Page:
Efforts to Diversify UK’s Container Traffic Beyond Felixstowe
Efforts are underway to diversify and expand the UK’s container operations in England with expansion planned at both Southampton and the London Gateway. While both projects are longer term they come as the UK’s largest container port, Felixstowe, is caught in an ongoing labor dispute that threatens to disrupt the UK’s supply chain.
On Tuesday, September 27, approximately 1,900 workers at the Port of Felixstowe are scheduled to begin this second strike lasting for eight days in the ongoing dispute over wage increases. The port accounts for nearly half of all the containers moved through the UK. The strike has forced carriers to scramble to either advance or delay UK calls while others are diverting ships to other European ports while the strike continues till the morning shift on October 5.
“This latest round of strike action will inevitably cause huge disruption at Felixstowe and send shockwaves through the UK’s supply chain but this dispute is entirely of the company’s own making. It has been given every opportunity to negotiate an agreement but it has refused to do so,” says Bobby Morton, a national officer for the union Unite.
While the expansion efforts are other ports can not help with this week’s strike the goal is to diversify the UK’s container traffic. Associated British Ports (ABP), and Solent Stevedores are jointly investing nearly $19 million in a new container offering for deep sea shipping lines at the Port of Southampton.
The project will create an 18-acre facility, which will link the existing intermodal rail transport site with laden and empty container handling, storage, maintenance, and repair within a single site boundary, which the companies note will be a first for the Port of Southampton.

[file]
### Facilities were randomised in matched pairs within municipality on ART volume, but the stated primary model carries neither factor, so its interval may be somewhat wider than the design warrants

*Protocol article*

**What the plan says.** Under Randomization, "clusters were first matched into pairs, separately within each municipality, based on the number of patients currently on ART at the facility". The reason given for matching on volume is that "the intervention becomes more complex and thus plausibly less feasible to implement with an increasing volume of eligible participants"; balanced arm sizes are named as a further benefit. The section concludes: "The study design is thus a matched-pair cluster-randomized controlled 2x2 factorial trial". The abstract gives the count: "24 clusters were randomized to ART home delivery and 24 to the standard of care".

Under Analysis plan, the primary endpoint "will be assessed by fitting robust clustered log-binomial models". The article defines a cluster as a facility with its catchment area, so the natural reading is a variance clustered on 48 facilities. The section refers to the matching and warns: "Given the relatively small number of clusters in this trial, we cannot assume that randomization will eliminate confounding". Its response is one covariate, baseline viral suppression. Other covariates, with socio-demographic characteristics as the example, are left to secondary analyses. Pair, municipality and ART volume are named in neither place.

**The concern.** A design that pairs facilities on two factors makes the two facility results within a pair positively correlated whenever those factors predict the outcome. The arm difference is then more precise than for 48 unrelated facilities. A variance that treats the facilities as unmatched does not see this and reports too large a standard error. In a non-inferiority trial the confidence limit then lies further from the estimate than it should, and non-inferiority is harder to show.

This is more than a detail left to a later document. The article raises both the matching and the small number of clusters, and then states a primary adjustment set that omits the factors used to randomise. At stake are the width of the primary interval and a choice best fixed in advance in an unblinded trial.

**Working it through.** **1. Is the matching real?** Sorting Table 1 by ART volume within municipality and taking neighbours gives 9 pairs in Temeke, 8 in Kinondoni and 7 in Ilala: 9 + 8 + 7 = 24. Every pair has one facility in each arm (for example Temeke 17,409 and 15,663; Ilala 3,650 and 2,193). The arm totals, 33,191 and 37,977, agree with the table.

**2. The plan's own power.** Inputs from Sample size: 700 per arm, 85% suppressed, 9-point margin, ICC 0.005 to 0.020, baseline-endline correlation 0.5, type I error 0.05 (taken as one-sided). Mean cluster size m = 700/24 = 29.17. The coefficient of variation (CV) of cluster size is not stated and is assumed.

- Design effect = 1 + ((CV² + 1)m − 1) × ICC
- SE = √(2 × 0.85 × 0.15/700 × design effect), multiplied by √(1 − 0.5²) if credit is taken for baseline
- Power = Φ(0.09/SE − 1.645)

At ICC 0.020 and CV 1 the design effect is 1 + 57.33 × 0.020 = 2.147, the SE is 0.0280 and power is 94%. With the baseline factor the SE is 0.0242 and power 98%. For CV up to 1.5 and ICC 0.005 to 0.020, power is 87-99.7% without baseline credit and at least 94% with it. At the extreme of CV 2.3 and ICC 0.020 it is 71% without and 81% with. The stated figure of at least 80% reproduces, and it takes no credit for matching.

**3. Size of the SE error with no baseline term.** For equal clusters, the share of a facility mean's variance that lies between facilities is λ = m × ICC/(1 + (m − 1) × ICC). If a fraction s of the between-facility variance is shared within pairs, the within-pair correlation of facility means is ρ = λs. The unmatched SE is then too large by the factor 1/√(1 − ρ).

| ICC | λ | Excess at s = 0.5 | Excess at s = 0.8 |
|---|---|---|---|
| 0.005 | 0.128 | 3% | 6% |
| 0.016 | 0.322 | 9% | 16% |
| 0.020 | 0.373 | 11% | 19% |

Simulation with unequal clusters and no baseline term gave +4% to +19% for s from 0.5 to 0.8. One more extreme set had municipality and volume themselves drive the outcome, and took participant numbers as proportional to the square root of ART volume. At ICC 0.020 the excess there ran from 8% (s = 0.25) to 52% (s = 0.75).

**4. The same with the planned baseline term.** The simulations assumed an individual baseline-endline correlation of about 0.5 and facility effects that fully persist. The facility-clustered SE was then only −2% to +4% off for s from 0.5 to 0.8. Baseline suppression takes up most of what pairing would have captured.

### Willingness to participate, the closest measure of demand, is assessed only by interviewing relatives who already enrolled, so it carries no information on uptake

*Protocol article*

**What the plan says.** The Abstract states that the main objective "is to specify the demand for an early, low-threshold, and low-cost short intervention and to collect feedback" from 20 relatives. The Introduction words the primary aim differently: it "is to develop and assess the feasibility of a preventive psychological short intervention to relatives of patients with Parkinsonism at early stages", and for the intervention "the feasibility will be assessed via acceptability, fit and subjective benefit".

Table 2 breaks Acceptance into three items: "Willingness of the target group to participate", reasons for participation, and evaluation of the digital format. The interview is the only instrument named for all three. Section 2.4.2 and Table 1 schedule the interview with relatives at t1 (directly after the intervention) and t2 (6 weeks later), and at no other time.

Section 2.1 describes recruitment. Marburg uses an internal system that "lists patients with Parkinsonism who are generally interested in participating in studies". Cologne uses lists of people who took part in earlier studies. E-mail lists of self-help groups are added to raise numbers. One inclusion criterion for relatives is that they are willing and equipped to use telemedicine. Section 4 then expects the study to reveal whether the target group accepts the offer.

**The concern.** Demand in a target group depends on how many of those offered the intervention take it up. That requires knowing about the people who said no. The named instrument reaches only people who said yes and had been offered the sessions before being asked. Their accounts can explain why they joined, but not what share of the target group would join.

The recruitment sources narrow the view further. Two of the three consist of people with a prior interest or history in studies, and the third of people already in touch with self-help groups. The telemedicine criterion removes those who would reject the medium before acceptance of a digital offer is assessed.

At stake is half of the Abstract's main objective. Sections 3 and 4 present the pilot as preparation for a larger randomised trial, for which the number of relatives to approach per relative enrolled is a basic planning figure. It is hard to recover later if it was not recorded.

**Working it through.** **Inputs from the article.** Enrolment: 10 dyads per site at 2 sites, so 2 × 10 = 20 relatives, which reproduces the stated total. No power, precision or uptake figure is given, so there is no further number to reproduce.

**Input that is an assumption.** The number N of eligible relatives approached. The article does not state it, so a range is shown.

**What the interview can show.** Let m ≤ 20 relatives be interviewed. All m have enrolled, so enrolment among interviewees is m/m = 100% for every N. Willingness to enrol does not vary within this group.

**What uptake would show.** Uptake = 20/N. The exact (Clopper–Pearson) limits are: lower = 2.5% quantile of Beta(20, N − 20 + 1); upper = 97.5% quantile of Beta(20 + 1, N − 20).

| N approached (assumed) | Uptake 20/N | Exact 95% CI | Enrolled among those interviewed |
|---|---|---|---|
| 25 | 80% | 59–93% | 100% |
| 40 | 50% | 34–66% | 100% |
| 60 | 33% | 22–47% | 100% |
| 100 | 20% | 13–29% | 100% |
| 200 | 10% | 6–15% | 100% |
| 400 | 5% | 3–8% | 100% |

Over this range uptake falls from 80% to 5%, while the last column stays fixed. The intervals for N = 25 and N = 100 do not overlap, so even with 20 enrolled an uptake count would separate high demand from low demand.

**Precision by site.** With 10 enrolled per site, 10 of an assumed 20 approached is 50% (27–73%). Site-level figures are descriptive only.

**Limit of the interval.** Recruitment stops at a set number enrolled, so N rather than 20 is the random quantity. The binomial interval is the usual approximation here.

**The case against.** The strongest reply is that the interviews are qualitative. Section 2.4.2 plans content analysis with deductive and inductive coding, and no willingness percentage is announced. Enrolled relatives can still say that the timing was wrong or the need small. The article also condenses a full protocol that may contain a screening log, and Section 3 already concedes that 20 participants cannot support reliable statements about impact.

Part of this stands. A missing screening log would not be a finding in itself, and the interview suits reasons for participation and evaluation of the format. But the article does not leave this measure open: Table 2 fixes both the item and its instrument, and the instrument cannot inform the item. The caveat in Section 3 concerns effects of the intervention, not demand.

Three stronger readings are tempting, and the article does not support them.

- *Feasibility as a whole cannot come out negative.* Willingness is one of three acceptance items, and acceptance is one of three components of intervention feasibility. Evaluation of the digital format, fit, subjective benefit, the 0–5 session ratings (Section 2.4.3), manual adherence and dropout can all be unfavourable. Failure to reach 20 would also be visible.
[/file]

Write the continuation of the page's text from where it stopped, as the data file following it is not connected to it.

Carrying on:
Due for completion in late 2023, the project recently broke ground in the Western Docks. The project involves several site upgrades, including the introduction of 84 reefer plug points, extending the rail loading pad by 500 feet, and a new track design to allow trains to arrive and depart at the terminal independently on any of the three lines.
A nearly $400 million investment is also underway at the London Gateway port operated by DP World to ad a fourth berth that will further increase capacity by a third when it opens in 2024. Opened nine years ago, the port last year handled 1.8m TEU, an increase of almost 650 percent compared with its first full year of operation in 2014. The terminal also recently marked its 10 millionth container.
“Within a decade, London Gateway is likely to be handling up to 30 percent of the country's containerized trade,” predicts Ernst Schulze, UK Chief Executive of DP World.
DP World announced in July that London Gateway handled more than one million TEU in six months between January and June, a record for the port. The volume at London gave DP World’s ports in the UK, London and Southampton, a combined total of more than 1.9 million TEU, about half the volume handled by Felixstowe.
Both ports are expected to see volume increases during the current labor dispute as carriers seek to divert ships or increase their use of transshipments from Europe. Longer term, both ports are also expected to grow as a proportion of the UK’s total container volume.